Blowing the Clouds Away!
Charles Naylor, 1920
I had been passing through a period of sore conflict. For several days I had had gloomy and distressing feelings. I had struggled with all my might against them. I had tried to draw near the Lord and to get special help from him. It was hard to pray, and it seemed that when I prayed, that no answer came. Discouragement pressed in upon me. I had no idea of giving up the fight — but I knew not what to do next. It seemed that my strength was exhausted by the conflict. As I lay there meditating, it seemed that all at once a quiet voice said to me, "Do not try to blow away the clouds with your feeble breath. If you will be content to wait — then the same wind that brought them, will carry them away again."
As the voice spoke I seemed to see myself in a little ravine where I had often been, with a great mass of thick clouds overhead moving slowly along. The lesson that God would eventually help me, illuminated my mind. I saw how foolish it would be to try to blow away those great clouds myself. All my blowing could not move them an inch. I might strain and struggle, and try until my strength was all gone — but the clouds would not pass away, nor would the sunshine come a moment sooner for all my efforts.
So those spiritual clouds that were hanging so low above me and wrapping me in their somber shadows could not be blown away by my feeble breath. I had nearly worn myself out by my efforts — but had gained nothing at all. I had worried myself, and it was all to no purpose. As I looked back at the beginning of that season of heaviness and darkness, I could not see anything that I had done to bring it; it had just settled down upon me without any apparent reason, just as the clouds in the heavens come over the face of the sky without relation to any act of yours or mine.
Brother, sister, have you not had such experiences in your Christian life? Have not darkness and gloom, heaviness and depression, come over your soul — and you could not tell why? You began to question yourself, thinking that surely there must be something wrong with you. You doubted and wondered — and you could not tell why you felt so. Perhaps for several days these feelings persisted. You resisted them. You prayed, you struggled. You searched yourself — but to no avail. The darkness still covered you — and the heaviness still pressed you down. Possibly Satan also came with powers of accusation against your soul. You blew with all your might at the clouds — but still they lingered, and your heart was sorely troubled. By and by the clouds passed away, the sunshine came — and your heart sang again. You knew not what carried the clouds away — nor what brought the sunshine; nevertheless there it was illuminating, warming, and refreshing you again.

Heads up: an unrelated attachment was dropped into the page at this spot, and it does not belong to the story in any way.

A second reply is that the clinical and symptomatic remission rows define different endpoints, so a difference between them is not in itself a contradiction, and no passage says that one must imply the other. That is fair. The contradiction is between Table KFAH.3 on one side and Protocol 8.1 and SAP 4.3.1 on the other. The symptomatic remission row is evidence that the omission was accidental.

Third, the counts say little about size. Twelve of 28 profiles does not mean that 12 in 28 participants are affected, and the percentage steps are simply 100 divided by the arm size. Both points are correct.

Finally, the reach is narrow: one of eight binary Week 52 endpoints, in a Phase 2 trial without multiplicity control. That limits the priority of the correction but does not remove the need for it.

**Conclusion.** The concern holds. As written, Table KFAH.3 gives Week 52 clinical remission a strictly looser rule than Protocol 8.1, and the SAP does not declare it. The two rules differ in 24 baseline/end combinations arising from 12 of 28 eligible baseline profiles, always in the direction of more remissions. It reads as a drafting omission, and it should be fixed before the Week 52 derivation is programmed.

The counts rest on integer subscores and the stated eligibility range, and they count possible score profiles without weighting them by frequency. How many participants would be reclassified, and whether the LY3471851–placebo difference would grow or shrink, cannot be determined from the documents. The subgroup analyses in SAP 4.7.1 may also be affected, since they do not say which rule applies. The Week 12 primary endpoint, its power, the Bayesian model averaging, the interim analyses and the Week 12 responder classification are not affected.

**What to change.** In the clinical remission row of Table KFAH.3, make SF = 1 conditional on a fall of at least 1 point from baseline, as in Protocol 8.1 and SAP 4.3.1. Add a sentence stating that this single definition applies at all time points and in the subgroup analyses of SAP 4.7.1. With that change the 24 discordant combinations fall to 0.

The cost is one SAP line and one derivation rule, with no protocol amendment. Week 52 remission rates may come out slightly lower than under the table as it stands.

There are many times in our lives when the clouds come through no fault of ours. Nothing that we can do will keep them from coming. No matter how close we live to God, they will sometimes come. We cannot hope that our sky will always be clear — but I hope you will get the lesson that God gave me that day, years ago. The same wind that brought that cloud over you, will carry it away again!
Do not waste your strength struggling against your feelings; be patient and wait. Do not accuse yourself of having done wrong or of being wrong. Do not take these gloomy feelings as evidence against yourself, any more than you would take the literal shadows of a cloudy day to prove you were not right with God.
If you have done wrong, God will show you just what the wrong has been, and he will also show you the way out. When the clouds come — then is the time to trust. If in your heart you mean to serve God, you know it, and he knows it. No matter how dark it may become, look up into his face and tell him that you mean to serve him no matter how things look, no matter how you feel. Our emotions are not governed by our wills — we cannot feel as we desire to feel; but we can be true when we will to be true, and we can wait and trust. We cannot control circumstances; we cannot help being affected by surrounding influences. These in a great measure rule our feelings. We can keep the citadel of our soul, and not allow sin to enter.
Remember this one thing, that all your struggling is only blowing at the clouds! It is easier to struggle, than to be quiet and trust — but it profits nothing. In a few days your gloomy feelings and heaviness and darkness will pass away without any effort on your part. It may be longer in passing, if you struggle against it. Just trust and wait; don't try to take the wind's duty; let it do its own work. Then, when the sunshine comes again, you will not be worn out — but will be fresh and vigorous for the tasks that lie before you.